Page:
These were secret locations where bad things tended to happen – places that US government agencies used to transport, detain, and interrogate detainees. Their use was authorised in the days after the 9/11 attacks as hubs for prisoners accused of terrorist involvement. They were also handy stopover sites for suspects who were being transported, kidnapped really, under the extraordinary rendition programme coordinated by the CIA. For years their existence was rumoured, but denied. President Bush was forced into an admission in 2006, but only after the media began to publish details of black sites around the world. Poland and Romania are known to have hosted black sites, and some campaigners say 17 ships were also used for the same purposes.
A decade ago, when everyone became an armchair general in the wake of the 9/11 attacks, most people had heard of the Tora Bora. But it’s been a long time since the invasion of Afghanistan. For those of us with poor memories and worse geography, Tora Bora is the complex of caves in eastern Afghanistan where it was thought Bin Laden was hiding. Back then, there was speculation that al-Qaida had created a James Bond villain’s lair, hewn from the rock. The range was a fortress, apparently. Apparently not. Despite relentless special forces operations, very few al-Qaida supporters were found in the caves, and the caves themselves were just, well, caves.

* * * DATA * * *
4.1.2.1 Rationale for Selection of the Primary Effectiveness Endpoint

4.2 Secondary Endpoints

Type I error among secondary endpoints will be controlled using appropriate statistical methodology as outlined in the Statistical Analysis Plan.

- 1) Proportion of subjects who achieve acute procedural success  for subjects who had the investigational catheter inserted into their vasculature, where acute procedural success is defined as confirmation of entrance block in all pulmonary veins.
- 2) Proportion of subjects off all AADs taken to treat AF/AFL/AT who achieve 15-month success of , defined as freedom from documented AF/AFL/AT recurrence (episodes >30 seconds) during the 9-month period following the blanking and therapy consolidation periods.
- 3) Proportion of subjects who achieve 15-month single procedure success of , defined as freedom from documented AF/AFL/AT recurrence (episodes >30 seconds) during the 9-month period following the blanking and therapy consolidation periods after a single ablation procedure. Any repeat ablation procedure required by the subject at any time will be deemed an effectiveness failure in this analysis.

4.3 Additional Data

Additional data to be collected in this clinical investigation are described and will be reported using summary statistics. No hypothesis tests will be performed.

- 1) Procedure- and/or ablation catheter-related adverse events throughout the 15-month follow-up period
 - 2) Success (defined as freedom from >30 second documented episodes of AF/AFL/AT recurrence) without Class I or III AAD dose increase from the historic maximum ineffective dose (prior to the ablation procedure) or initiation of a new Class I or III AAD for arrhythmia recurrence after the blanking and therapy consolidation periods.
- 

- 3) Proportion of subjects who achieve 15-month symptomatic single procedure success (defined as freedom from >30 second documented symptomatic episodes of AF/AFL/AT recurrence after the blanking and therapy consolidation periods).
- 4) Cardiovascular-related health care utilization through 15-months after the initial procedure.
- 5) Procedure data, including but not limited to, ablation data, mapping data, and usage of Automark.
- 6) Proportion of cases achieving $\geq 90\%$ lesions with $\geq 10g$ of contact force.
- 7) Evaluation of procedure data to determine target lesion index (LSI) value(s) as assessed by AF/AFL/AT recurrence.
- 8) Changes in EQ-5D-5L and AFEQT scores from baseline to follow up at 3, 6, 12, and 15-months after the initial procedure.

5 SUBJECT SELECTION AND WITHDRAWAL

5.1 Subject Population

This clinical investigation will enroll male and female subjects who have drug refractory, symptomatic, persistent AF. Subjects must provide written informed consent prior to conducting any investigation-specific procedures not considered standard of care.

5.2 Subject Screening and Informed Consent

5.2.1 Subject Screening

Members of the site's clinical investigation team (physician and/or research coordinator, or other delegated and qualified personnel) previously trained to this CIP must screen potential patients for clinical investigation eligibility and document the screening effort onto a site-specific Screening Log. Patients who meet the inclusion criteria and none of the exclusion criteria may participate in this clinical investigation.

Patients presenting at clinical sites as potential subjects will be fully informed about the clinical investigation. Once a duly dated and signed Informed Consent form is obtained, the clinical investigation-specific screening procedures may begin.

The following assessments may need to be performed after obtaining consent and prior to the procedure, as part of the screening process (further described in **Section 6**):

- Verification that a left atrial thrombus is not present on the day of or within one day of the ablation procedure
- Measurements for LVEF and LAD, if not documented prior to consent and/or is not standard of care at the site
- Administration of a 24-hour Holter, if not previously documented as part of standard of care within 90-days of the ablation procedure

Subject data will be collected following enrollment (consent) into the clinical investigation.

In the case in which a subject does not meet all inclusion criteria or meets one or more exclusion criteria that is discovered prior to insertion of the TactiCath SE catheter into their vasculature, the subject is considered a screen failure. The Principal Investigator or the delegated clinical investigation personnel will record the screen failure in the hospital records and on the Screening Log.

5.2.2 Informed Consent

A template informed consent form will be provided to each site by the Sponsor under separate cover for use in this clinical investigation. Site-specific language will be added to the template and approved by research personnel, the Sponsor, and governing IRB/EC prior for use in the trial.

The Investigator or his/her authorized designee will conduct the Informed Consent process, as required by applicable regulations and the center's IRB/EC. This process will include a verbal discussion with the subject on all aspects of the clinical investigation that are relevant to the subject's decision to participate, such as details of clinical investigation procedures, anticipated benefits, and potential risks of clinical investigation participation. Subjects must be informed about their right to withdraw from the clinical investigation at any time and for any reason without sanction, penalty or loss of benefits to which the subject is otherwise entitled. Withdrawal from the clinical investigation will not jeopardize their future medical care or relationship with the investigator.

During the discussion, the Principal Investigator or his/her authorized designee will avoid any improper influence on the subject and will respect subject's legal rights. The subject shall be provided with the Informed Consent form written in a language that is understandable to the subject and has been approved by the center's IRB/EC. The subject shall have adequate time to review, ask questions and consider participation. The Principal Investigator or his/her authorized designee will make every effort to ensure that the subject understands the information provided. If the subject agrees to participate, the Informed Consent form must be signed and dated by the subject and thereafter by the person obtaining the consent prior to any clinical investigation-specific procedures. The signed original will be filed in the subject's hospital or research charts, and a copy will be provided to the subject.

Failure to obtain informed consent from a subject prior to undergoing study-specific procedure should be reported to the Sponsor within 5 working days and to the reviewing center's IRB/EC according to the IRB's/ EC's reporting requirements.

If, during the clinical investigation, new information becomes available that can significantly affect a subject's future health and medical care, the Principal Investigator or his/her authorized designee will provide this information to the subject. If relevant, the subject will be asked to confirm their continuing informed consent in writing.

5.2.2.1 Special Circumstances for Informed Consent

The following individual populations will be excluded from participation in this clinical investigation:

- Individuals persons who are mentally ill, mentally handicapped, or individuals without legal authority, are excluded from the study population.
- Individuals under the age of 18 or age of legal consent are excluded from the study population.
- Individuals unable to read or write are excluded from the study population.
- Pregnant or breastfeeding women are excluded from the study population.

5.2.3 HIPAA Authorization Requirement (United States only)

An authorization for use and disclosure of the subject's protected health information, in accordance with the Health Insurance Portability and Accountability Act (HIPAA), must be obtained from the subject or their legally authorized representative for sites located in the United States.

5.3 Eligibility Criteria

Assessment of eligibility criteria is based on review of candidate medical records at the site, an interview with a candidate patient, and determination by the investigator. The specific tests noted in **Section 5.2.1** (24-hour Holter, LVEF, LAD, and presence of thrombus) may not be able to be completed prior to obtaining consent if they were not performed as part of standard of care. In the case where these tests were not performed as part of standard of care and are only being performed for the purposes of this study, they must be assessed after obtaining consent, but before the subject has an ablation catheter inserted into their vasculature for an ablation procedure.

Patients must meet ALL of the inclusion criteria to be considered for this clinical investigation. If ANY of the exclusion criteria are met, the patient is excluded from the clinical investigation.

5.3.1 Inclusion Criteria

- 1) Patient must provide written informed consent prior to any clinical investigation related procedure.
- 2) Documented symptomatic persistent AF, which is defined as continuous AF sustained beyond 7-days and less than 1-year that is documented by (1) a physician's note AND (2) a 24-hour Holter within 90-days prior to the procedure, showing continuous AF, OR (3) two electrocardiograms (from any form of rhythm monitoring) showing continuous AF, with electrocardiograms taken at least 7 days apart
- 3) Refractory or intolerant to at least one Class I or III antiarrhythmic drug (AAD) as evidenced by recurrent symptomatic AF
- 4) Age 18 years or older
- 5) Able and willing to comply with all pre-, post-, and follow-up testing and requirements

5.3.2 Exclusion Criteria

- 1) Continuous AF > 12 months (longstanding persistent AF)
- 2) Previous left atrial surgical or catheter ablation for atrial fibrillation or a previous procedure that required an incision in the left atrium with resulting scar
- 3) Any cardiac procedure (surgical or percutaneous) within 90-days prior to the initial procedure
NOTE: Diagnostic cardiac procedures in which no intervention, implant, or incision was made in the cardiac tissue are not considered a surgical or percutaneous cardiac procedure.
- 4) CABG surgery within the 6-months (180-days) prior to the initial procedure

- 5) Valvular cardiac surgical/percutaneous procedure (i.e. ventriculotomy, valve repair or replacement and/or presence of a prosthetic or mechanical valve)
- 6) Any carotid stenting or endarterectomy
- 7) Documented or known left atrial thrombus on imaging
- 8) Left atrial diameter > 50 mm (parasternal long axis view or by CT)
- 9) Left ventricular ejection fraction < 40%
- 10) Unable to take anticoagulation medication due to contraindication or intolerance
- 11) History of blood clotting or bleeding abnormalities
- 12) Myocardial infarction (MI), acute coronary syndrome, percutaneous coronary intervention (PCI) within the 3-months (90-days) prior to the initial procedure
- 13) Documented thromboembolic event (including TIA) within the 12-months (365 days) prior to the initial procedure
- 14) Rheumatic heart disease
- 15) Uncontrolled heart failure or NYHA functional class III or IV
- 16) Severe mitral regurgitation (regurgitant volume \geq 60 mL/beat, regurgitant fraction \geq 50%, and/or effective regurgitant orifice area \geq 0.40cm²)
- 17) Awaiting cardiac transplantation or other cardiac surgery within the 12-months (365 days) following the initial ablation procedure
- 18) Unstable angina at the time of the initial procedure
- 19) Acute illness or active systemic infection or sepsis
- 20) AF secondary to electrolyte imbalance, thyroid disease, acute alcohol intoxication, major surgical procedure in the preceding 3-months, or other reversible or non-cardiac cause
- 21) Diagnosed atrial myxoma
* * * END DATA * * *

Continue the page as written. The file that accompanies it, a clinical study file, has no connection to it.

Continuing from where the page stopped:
The initials do not stand for a Dutch airline. That’s KLM. The CIA officers in Zero Dark Thirty keep referring to KSM – Khalid Sheikh Mohammed. He is regarded as the mastermind of the 9/11 plot, and one of Bin Laden’s most trusted and senior lieutenants. KSM was captured in Pakistan in 2003 and taken to the Guantánamo Bay detention centre three years later. In the meantime, he was waterboarded 183 times as the CIA pressed him for information about the al-Qaida network. A man who graduated at an American university, he is currently facing charges relating to his involvement in 9/11 that are being heard by a military tribunal.